OK. So that’s what happened. Below is a summary of the various startups and scale-ups with some mentions of the aspects that stood out.



This is a UK-based prop tech startup, backed by the Land Registry. They have tried to solve the problem of residential sales falling through with a ‘Property Handshake’ – which is in effect an easy to create contract between two parties, backed by an insurance policy, to help cover any losses from property deals not going through.

Hunters, a large real estate agents, is now distributing the application. They are looking to fundraise and say that they want to remain independent, rather than merging with other new prop tech companies such as Thirdfort.


Readers will already know this company, which provides English law litigation analytics, including analysis of individual lawyers and judges.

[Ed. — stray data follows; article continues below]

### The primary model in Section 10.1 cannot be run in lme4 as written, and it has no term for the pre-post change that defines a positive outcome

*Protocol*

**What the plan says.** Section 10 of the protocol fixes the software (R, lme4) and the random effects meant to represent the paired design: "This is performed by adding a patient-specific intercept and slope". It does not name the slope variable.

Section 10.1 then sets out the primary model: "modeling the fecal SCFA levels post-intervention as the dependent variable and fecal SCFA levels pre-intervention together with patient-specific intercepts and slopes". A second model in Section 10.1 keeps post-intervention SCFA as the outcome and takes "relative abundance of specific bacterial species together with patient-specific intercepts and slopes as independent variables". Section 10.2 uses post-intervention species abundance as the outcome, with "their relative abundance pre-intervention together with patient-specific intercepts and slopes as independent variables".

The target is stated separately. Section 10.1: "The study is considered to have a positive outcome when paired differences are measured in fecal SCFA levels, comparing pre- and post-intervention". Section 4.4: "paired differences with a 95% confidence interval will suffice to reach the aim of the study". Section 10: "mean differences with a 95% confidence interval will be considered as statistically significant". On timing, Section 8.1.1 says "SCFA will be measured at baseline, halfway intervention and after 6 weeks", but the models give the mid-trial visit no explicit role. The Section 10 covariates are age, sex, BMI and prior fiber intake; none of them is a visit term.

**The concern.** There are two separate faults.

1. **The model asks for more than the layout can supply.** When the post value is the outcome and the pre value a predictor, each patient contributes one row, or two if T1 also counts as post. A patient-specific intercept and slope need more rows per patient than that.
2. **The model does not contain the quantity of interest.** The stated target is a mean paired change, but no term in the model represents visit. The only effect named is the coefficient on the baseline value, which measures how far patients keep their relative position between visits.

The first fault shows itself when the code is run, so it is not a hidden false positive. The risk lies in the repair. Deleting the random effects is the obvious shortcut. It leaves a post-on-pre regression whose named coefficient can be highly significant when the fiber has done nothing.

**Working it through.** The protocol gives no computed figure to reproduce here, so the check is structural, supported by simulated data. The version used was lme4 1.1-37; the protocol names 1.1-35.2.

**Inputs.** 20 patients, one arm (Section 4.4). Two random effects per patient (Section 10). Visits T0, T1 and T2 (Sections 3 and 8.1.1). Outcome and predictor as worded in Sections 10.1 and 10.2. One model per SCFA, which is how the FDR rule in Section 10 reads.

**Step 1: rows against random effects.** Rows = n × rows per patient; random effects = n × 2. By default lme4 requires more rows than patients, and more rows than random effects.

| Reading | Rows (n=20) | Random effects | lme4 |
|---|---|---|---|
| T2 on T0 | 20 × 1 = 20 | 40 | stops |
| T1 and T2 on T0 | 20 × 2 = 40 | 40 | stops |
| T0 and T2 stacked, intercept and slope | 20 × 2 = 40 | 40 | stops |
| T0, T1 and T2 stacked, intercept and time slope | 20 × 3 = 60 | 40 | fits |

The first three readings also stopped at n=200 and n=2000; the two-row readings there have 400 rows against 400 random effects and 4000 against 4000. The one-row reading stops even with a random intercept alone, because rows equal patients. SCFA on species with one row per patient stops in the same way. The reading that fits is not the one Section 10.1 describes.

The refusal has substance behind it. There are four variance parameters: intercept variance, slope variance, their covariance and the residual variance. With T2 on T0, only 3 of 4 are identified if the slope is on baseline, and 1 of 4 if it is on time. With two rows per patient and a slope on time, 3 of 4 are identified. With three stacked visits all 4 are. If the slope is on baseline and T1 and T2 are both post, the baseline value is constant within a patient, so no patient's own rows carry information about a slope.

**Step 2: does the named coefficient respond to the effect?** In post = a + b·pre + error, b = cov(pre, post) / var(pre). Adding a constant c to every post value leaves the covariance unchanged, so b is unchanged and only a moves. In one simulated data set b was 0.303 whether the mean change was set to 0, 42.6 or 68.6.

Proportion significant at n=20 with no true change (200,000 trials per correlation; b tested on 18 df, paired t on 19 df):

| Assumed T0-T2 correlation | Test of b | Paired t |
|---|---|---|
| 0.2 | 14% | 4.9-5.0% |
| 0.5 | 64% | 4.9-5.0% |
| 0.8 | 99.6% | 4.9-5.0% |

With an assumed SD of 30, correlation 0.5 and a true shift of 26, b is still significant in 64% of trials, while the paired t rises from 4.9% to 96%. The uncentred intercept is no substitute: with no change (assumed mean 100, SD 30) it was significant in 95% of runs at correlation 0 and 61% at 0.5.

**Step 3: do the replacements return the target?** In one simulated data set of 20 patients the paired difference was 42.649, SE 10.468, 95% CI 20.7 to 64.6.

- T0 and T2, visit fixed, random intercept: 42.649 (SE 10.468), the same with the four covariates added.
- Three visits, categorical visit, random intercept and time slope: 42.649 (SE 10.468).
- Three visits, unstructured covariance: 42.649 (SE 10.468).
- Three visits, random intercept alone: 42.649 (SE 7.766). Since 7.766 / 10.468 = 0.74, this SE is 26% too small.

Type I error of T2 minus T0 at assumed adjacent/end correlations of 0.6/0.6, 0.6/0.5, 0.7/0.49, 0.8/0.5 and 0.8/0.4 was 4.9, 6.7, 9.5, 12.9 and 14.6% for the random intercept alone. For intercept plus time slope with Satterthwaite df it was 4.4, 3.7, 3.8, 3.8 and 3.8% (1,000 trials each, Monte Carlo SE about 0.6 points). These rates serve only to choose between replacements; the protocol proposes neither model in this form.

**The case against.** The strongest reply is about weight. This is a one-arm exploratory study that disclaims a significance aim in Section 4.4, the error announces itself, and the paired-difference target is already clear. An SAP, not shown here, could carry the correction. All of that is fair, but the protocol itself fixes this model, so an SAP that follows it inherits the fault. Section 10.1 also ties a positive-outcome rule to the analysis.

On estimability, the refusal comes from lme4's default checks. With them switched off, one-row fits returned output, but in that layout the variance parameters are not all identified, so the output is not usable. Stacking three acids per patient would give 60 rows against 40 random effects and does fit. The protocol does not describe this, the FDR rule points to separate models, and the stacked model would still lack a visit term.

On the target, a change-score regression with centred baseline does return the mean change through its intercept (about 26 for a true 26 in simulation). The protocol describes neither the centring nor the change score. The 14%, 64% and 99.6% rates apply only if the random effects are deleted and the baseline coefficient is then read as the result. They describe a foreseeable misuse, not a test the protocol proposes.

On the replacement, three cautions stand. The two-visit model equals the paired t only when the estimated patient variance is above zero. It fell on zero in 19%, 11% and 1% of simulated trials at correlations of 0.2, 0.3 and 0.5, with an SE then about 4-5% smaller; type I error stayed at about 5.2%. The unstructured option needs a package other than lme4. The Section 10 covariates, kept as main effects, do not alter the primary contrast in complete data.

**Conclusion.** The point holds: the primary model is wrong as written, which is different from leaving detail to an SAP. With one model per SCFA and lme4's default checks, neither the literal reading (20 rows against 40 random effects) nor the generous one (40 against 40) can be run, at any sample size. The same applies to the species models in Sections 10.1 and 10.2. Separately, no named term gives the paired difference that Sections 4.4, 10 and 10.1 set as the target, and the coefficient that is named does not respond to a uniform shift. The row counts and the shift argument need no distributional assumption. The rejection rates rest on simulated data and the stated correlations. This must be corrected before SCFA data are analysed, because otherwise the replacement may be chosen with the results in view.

They explained that they don’t make predictions per se themselves, but rather create a data-backed ‘baseline’ that can be used by a firm or corporate to build their own predictions.

They added that it has been hard to get hold of court data in the UK.

What Solomonic heard from engaging with the lawyers at MDR LAB. Likely to be very useful feedback.


Uses AI software to reveal who is behind social media attacks, leveraging ML models to spot unusual activity.

They seek to work with governments and large companies. Their catch phrase is: ‘Social media has been weaponised.’

They can tell if the same person is behind certain posts and unveil patterns that tell you about what is really happening. They wanted to work with MDR to better understand the legal dimension, and law firms are themselves becoming more involved in this kind of cyber-related brand protection work.